In the moments between the clicks and the moment in the living room when we all looked at them together lived the belief that we children would look at those photos years from now and forget those secrets. Didn't they know, though, that secrets are unforgettable because they are secrets. Secrets must be held close to the heart and this ensures their eternal life. As long as the heart beats, the secrets it holds will live. Illusions require the utmost attention and care to be maintained, too. You cannot forget a secret until it is revealed. You cannot recognize an illusion until you let it go.

Our secrets may not have been as dark as the secrets that others have kept, but they were secret enough to destroy the realization of any hopes that our illusions would prevail.

I have a box full of old photos.

Point. Click. Forget.

Faiqa, Age 6



Just Another Facebook Rant

I've been on Facebook for a little over a year.

Besides being a major time suck and an adult version of a high school drama cluster, it's generally fun.

There are a few things that irritate me about the way people use Facebook, though.  And by a few things, I mean 3,465,234,128 things.

Here are just two of them:

1. All Status Updates are not created equal.  Make them Interesting.  For the love of God and all things holy.

Going to the bathroom?  Don't care.  At mom's house?  Don't care.  At the grocery store?  Oh my God, do not care.


I might care more if...

Instead of writing "I'm going to the bathroom," a person wrote, "Methinks His Highness wishes to retire to the throne for a spell."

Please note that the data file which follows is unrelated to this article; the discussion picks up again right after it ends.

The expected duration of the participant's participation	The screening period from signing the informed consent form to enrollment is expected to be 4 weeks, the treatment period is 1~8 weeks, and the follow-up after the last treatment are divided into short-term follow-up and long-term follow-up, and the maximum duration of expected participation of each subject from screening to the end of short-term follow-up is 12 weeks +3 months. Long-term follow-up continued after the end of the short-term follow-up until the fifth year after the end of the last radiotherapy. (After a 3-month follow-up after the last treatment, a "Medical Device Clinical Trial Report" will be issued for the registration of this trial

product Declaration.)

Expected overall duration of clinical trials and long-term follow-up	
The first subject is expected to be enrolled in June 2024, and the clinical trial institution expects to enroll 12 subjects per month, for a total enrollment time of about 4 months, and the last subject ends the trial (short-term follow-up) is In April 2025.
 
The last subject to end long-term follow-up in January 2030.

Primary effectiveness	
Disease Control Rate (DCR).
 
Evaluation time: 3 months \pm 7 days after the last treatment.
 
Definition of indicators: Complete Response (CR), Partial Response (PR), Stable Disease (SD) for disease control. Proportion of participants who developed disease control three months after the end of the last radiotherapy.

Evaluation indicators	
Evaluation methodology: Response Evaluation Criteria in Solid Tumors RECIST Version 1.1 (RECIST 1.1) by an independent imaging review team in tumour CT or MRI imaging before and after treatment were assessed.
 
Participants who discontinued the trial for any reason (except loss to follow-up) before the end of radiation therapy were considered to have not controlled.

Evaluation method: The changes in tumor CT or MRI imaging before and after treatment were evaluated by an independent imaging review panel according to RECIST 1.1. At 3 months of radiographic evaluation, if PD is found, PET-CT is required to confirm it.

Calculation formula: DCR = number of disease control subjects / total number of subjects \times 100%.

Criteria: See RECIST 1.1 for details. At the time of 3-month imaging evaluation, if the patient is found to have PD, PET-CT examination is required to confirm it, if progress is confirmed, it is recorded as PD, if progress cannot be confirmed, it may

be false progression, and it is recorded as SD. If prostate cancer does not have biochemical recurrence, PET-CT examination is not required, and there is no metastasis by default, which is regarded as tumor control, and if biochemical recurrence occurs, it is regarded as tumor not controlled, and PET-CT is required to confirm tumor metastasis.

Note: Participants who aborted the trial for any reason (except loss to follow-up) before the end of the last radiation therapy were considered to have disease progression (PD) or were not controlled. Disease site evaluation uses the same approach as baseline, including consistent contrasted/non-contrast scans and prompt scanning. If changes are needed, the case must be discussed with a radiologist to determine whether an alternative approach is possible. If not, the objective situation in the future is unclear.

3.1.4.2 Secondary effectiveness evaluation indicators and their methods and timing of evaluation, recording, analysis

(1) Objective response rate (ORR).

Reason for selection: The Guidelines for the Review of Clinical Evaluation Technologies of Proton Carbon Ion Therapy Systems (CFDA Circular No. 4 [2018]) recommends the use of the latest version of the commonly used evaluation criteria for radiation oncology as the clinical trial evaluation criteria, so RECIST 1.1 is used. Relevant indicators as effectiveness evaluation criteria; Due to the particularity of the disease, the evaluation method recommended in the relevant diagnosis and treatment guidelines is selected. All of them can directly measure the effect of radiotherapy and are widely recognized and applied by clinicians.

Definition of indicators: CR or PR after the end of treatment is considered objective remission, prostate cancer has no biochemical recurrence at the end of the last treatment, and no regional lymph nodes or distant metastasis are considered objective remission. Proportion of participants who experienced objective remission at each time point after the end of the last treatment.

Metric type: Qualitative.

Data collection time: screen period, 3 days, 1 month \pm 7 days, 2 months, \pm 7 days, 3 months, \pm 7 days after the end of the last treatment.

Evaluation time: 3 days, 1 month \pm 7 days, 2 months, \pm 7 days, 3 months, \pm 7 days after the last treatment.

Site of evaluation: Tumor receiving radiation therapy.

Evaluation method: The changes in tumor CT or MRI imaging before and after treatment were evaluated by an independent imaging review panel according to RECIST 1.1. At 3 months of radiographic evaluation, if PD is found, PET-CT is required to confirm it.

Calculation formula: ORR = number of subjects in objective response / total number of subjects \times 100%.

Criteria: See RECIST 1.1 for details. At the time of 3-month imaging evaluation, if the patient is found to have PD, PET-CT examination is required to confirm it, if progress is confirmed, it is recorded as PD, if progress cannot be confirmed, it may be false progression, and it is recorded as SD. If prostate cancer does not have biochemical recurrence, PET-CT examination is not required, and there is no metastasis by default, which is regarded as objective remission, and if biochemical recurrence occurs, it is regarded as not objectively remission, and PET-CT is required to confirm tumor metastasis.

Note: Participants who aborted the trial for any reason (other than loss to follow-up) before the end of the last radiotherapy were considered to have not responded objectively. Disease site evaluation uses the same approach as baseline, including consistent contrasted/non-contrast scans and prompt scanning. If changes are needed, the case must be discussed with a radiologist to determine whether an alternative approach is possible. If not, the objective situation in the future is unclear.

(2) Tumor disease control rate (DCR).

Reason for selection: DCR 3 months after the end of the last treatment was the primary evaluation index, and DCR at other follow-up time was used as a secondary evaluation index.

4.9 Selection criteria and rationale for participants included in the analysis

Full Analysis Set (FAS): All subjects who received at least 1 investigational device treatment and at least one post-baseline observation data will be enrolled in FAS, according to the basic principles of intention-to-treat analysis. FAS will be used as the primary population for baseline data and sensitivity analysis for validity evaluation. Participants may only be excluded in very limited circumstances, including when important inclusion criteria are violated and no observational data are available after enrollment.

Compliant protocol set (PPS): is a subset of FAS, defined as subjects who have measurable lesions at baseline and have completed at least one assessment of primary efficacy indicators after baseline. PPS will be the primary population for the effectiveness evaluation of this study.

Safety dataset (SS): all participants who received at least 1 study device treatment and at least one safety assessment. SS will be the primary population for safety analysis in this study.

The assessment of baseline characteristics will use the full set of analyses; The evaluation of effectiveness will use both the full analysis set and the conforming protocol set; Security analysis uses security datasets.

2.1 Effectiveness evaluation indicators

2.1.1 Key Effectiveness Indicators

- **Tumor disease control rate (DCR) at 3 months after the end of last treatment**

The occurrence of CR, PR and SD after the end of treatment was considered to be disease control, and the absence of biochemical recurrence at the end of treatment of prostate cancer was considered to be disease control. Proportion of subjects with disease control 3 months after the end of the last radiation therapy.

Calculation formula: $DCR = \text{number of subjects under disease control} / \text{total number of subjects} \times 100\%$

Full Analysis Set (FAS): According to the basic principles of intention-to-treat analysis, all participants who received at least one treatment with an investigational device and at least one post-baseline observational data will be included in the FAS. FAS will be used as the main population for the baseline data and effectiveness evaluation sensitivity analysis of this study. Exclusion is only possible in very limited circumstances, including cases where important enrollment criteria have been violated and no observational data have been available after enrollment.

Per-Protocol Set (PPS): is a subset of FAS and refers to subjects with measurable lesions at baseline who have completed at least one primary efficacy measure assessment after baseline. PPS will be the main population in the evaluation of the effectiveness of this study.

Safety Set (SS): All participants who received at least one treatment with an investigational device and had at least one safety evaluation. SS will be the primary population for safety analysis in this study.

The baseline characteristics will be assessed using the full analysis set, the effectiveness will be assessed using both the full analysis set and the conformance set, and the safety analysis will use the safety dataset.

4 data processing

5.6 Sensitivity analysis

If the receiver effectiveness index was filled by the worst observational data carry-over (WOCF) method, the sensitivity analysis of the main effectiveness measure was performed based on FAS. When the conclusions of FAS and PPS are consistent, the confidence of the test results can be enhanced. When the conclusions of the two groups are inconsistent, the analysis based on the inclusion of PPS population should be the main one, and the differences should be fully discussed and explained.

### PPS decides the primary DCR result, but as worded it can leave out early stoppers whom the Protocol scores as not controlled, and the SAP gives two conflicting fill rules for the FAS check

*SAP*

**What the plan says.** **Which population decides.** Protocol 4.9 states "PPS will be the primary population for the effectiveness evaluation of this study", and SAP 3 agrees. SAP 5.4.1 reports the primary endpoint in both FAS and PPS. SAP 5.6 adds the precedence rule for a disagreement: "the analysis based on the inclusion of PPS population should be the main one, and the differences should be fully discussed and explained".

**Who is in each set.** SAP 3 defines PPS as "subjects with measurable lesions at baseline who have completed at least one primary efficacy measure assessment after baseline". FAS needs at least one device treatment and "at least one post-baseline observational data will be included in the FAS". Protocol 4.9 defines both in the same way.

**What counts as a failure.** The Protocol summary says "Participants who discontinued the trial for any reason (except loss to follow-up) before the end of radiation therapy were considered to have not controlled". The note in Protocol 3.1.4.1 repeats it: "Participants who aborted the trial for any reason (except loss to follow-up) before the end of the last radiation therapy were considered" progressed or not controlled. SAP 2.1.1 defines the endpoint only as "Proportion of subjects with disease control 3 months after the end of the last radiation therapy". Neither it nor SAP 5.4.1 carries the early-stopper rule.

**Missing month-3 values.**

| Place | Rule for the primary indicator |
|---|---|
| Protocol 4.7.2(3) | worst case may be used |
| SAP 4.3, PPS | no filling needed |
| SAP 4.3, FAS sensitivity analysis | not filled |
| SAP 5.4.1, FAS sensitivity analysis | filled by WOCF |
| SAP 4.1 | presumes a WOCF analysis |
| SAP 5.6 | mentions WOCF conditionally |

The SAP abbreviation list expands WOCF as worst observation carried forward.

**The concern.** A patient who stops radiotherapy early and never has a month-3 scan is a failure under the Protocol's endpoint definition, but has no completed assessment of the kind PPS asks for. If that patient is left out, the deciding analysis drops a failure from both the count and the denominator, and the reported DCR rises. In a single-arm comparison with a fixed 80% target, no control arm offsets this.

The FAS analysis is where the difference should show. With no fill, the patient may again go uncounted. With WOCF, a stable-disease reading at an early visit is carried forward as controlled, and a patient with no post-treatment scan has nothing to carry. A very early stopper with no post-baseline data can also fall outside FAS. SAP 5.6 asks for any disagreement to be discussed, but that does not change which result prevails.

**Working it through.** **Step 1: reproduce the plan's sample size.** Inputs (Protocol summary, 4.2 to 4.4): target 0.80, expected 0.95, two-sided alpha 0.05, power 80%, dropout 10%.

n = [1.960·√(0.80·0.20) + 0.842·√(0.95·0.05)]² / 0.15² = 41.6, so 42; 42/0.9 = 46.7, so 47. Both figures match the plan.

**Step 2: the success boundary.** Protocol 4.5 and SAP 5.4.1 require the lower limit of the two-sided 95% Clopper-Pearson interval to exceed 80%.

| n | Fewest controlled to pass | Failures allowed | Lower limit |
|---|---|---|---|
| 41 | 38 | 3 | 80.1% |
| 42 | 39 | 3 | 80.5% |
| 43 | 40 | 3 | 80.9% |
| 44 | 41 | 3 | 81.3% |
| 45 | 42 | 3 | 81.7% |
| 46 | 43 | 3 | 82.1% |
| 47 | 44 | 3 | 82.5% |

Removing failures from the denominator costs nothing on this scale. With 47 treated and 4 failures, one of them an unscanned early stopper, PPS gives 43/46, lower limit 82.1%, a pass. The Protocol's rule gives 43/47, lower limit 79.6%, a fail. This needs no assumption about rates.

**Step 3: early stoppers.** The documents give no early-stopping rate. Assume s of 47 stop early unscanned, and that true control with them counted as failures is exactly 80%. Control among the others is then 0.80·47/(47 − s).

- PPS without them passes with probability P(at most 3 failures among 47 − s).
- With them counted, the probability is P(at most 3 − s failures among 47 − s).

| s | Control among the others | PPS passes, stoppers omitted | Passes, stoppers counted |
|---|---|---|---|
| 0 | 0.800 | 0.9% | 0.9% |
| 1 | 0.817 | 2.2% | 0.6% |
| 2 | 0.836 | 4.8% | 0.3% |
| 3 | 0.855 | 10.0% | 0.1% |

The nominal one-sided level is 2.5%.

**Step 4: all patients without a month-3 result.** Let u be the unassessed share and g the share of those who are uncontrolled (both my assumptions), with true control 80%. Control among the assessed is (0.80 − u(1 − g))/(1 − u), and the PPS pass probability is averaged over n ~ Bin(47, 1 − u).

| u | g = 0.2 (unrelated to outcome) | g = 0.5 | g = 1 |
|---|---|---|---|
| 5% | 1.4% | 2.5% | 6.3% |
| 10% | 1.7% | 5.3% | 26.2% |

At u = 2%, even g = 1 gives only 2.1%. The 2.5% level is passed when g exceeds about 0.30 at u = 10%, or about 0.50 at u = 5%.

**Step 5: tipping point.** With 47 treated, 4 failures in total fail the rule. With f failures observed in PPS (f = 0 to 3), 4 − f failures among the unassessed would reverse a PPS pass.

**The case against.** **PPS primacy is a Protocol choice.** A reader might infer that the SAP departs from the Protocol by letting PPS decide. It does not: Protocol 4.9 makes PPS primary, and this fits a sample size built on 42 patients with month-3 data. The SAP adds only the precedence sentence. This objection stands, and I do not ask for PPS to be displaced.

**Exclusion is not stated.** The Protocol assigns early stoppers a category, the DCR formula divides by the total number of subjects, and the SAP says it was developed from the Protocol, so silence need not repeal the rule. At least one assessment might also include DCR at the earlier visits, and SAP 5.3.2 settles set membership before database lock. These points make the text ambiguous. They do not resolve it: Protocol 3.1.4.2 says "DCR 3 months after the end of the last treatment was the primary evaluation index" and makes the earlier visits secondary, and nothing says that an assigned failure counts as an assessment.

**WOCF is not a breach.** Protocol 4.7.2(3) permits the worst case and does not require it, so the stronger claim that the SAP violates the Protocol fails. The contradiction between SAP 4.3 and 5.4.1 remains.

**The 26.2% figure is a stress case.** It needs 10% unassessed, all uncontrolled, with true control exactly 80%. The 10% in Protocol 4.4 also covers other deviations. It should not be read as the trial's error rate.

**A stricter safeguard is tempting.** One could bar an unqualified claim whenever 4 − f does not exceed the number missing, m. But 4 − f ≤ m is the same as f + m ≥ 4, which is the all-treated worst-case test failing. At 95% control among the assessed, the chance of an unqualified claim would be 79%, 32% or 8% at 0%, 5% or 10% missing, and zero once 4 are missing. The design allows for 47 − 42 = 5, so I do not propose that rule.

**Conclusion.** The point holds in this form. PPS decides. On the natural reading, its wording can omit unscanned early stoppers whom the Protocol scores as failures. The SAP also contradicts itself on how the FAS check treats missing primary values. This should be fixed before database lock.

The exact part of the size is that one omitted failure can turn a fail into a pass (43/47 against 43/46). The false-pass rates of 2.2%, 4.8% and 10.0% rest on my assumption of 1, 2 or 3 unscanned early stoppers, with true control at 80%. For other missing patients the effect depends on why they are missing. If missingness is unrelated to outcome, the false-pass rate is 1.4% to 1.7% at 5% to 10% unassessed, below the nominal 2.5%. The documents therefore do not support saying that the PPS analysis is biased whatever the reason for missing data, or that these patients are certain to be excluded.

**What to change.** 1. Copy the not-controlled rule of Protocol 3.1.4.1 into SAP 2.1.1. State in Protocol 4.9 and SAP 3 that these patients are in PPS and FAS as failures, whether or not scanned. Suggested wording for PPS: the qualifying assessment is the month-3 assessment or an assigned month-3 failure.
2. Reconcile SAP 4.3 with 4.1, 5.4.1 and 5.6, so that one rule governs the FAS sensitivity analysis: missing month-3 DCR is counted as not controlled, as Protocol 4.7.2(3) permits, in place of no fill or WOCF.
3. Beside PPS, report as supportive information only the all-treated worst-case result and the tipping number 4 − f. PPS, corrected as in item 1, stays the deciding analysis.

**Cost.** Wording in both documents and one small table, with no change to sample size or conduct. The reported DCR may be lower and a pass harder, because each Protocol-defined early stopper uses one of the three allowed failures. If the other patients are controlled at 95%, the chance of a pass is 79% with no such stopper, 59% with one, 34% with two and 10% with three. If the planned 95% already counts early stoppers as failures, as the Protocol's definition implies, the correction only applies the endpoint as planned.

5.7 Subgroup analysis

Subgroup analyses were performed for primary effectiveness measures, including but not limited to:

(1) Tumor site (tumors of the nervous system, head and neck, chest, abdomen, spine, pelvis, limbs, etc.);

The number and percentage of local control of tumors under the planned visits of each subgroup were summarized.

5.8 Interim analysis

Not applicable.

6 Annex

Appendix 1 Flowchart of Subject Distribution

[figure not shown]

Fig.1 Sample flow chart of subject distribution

Instead of "Going to visit the family in Podunk," a person wrote, "Let's see how long it takes my mom to emasculate my dad before dinner."

Instead of "Going to the grocery store," a person wrote "Aliens just landed in my driveway, they say they're going to scour the planet for losers AND they've decided to make me their queen!!"

Incidentally, that last one would be particularly funny if you were a guy.

2. Don't Forget that Facebook isThat Girl.

If Sally, Jenny and I are friends, we can see each other's updates.

If Sally and Jenny start talking to each other on their Facebook walls, I can see it.

And that's fiiiine.

But when Sally and Jenny start talking about how Sally was late for her time of the month, I am now privy to that information.  Or worse, when Jenny invites Sally to a super special get together where only the cool girls are invited and I am not one of the supposed cool girls (I know, but let's pretend we're in an alternate universe, shall we?) ...hello, I can see it.